Post-college life

Financial advisors recommend these three strategies for dealing with student debt

If you have student loan debt, you are far from alone. 45 million Americans owe over $1.5 trillion in student loan debt. That’s a lot of people figuring out how to make it work.

For many of us, student loan debt can feel overwhelming. But understanding how your loans work and making a plan to tackle repayment can help you manage and ultimately eliminate debt.

To help, we’ve asked the experts—financial advisors—to share their best advice for repaying student debt. Here are their top three tips:


1. Get in the Right Headspace

First, familiarize yourself with your loans by learning how they work.

Take some time to write down all of your loan information, including the interest rates, minimum monthly payments, and total remaining balances on each loan. You can get this information from your loan servicer. If you’re not sure who your servicer is, check the National Student Loan Data System to get this information for any federal loans.

Next, approach the challenge of conquering debt with a patient, resolved frame of mind. According to Shannon McLay, founder and CEO of The Financial Gym, “We tell our clients that paying down student loan debt is like running a marathon.”

Break the marathon down into more manageable pieces by setting small annual goals. Focus on these smaller numbers instead of the larger, potentially more overwhelming number of the total loan amount.

Andrew Wang, a financial advisor at Runnymede Capital helps his clients tackle their loans using this method: “Many people find success by gamifying the process of paying down student loans. Setting goals and celebrating small victories can make saving and automating loan payments more fun.”

To gamify your loans, try creating a debt visualization tracker. For example, every time you pay off $500, color in a part of a picture you’ve drawn, or move a chocolate coin from one jar to another. More ideas? If you make all payments on time for a year, buy yourself or a loved one a fun prize. Or treat yourself to a fancy drink on days you make student loan payments.

Pairing a special treat you have legitimately earned with milestones toward student loan repayment can help ease frustration.

2. Put Extra Towards Your Loans


If you come across extra sources of cash such as bonuses, holiday money, or inheritances, consider putting some of that toward student loans.

Wang suggests taking this strategy a step further by applying raises toward student loan repayment.

“Once working, many people encounter lifestyle inflation—the tendency to spend more as income goes up. It is easy to buy a bigger television, eat out more frequently, and travel on better vacations. To counter this temptation, take one-half of your raise or more and put it straight toward loan payments.”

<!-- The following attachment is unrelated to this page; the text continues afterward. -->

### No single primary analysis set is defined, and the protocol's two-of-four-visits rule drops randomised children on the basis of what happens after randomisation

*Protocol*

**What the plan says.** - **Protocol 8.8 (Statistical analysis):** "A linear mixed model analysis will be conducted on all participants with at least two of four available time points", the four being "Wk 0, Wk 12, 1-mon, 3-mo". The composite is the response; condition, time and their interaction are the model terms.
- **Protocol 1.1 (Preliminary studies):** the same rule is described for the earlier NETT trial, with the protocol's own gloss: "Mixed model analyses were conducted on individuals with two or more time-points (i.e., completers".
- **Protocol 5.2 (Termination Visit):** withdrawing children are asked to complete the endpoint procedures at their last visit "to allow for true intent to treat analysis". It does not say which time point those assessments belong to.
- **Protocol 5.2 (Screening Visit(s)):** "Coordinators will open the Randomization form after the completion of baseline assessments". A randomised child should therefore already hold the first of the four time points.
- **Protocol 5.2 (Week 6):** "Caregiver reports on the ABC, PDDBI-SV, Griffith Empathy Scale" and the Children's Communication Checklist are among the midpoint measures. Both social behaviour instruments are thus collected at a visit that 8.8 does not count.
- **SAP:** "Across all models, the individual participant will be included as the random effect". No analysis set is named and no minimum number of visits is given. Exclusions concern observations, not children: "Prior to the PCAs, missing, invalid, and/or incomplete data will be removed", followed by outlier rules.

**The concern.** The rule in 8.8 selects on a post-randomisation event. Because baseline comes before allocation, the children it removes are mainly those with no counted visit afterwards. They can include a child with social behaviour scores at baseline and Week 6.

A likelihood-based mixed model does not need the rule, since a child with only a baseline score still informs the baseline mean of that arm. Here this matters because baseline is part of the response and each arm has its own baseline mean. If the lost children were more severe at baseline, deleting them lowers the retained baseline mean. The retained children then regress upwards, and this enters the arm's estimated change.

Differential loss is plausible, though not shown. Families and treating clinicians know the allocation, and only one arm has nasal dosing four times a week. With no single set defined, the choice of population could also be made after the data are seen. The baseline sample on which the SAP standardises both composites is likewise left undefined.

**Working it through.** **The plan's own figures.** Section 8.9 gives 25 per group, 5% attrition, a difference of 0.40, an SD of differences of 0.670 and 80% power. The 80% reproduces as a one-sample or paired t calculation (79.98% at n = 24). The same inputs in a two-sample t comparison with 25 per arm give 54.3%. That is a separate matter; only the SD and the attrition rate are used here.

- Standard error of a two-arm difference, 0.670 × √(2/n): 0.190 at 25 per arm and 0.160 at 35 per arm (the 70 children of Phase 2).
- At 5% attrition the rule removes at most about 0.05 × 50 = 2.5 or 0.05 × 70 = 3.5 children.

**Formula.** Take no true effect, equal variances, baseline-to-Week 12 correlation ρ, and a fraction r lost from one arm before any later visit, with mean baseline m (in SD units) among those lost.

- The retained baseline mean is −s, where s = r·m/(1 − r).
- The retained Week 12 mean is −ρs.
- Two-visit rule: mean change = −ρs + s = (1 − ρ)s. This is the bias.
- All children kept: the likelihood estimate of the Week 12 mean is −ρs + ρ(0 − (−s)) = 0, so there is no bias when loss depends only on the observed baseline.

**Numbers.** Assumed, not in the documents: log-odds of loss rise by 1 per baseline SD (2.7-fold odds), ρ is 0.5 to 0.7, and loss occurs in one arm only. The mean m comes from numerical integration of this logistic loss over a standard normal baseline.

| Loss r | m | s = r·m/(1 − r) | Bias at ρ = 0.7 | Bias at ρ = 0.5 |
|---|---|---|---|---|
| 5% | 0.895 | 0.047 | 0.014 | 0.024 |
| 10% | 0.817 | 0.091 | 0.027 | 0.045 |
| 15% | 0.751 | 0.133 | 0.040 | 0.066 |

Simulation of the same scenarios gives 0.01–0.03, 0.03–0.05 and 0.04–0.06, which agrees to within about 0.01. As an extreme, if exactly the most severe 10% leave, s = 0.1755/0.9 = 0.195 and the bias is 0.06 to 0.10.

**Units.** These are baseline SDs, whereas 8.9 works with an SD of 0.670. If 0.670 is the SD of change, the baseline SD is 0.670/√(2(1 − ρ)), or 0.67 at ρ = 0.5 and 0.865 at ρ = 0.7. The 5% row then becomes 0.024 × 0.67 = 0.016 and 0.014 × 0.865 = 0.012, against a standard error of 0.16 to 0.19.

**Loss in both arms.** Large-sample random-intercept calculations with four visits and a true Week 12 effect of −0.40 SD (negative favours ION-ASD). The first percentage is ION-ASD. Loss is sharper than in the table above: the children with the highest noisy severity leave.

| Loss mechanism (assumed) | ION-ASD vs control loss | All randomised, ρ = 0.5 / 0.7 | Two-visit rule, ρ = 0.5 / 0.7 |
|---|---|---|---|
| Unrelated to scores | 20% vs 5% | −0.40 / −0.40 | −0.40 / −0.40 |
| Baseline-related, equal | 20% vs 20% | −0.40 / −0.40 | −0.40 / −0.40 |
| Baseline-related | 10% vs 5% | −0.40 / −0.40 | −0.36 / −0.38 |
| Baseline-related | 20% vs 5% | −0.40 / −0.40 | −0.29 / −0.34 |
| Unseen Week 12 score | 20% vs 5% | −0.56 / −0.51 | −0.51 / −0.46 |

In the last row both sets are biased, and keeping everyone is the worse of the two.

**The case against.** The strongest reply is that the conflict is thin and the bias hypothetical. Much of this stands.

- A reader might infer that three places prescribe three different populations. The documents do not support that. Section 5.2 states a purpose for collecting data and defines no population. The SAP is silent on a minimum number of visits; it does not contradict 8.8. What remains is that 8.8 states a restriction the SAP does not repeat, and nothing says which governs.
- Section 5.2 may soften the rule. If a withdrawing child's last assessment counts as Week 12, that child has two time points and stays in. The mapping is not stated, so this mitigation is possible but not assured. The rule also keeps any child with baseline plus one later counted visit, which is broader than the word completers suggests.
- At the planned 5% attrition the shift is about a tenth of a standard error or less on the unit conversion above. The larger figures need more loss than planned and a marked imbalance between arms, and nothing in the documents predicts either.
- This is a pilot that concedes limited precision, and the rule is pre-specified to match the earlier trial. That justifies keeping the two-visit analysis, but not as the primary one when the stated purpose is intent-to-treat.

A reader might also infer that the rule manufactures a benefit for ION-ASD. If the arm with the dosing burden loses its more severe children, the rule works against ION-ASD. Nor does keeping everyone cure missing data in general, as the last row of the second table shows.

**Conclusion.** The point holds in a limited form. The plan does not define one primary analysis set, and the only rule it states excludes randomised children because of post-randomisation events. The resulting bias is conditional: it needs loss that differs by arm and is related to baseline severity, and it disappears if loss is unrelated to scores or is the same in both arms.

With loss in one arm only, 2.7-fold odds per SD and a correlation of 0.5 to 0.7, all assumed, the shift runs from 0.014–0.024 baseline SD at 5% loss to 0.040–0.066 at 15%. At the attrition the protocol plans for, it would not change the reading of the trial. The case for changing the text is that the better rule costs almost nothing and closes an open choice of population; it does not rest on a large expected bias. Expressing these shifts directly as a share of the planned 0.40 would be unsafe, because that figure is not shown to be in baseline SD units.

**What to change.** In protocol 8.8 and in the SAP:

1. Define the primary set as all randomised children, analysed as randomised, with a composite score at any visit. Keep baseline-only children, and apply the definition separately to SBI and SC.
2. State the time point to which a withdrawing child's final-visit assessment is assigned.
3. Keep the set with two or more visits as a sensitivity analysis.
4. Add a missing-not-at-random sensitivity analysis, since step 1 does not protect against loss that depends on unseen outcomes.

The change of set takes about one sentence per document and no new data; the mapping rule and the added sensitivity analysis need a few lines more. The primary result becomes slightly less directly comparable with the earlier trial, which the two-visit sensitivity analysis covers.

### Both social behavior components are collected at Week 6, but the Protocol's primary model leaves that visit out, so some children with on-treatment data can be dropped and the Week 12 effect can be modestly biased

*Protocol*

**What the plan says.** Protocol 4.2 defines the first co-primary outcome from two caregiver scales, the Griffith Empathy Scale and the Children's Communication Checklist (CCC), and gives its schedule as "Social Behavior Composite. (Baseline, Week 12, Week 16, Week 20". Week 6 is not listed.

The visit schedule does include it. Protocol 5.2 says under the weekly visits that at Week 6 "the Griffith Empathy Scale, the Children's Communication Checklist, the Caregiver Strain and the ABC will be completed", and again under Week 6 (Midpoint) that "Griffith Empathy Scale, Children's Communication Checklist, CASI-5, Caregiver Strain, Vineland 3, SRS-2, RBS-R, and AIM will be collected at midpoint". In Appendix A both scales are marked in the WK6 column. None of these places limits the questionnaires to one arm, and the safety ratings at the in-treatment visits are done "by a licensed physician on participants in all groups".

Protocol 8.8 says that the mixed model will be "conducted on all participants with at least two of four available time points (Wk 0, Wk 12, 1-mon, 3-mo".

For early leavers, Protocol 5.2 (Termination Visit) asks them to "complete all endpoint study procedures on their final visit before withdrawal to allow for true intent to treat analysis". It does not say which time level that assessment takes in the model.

McLay uses a slightly different strategy for her clients that want to pay extra toward debt: “We have our clients make extra payments on dates other than their payment due dates.”

When making extra payments, always be certain they are applied directly to the loan’s principal. “Reducing your principal also reduces your interest charge,” says Dan Kellermeyer of New Heights Financial Planning. But he warns that extra payments don’t always go toward the loan’s principal.

“While some lenders allow you to select between applying extra payments to principal or future monthly payments, I suggest calling your lender to ensure those payments go toward principal reduction only.”


3. Know Your Refinancing Options


Refinancing with a company like CommonBond replaces your current student loans with one new loan. Many borrowers also qualify for a lower interest rate when they refinance.

“One of the most effective strategies for paying off student loans faster is to refinance when possible. The goal is to reduce your interest rate so more of your payment goes toward principal,” says Wang.

For refinancing to be a great strategy, speedier payback doesn’t have to be the goal. For example, you could keep the same loan term, but arranging a better interest rate allows for a lower monthly payment. A lower monthly payment can help borrowers make more room in their budget to work towards other goals like paying down credit card debt or saving for retirement.

Refinancing can also allow borrowers to alter other terms of their loans, such as the duration of the loan, removing a co-signer, or switching between a fixed and variable rate. Borrowers should at least look into refinancing to see whether it could help; getting a quote is easy and costs nothing.

Whether or not borrowers decide to refinance, experts agree that with education, planning, and the support of friends and family, student debt can absolutely be managed.

It only takes moments to see your new rate. No commitment, no documents, no impact on your credit score.

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